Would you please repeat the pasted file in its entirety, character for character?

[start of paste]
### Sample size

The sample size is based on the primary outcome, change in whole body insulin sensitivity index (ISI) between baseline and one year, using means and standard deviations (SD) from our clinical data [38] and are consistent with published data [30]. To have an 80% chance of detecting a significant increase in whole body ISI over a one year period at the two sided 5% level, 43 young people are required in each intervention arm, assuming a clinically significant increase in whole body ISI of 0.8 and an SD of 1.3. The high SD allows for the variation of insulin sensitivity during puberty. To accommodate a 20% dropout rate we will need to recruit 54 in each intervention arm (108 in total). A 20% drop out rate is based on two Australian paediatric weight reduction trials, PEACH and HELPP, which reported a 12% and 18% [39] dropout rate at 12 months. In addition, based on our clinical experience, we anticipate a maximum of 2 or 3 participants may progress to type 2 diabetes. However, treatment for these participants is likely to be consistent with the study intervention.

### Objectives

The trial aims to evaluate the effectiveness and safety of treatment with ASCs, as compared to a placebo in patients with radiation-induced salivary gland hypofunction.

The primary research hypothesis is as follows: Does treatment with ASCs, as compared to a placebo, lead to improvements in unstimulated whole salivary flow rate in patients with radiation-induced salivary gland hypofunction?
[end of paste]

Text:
### Sample size

The sample size is based on the primary outcome, change in whole body insulin sensitivity index (ISI) between baseline and one year, using means and standard deviations (SD) from our clinical data [38] and are consistent with published data [30]. To have an 80% chance of detecting a significant increase in whole body ISI over a one year period at the two sided 5% level, 43 young people are required in each intervention arm, assuming a clinically significant increase in whole body ISI of 0.8 and an SD of 1.3. The high SD allows for the variation of insulin sensitivity during puberty. To accommodate a 20% dropout rate we will need to recruit 54 in each intervention arm (108 in total). A 20% drop out rate is based on two Australian paediatric weight reduction trials, PEACH and HELPP, which reported a 12% and 18% [39] dropout rate at 12 months. In addition, based on our clinical experience, we anticipate a maximum of 2 or 3 participants may progress to type 2 diabetes. However, treatment for these participants is likely to be consistent with the study intervention.

### Objectives

The trial aims to evaluate the effectiveness and safety of treatment with ASCs, as compared to a placebo in patients with radiation-induced salivary gland hypofunction.

The primary research hypothesis is as follows: Does treatment with ASCs, as compared to a placebo, lead to improvements in unstimulated whole salivary flow rate in patients with radiation-induced salivary gland hypofunction?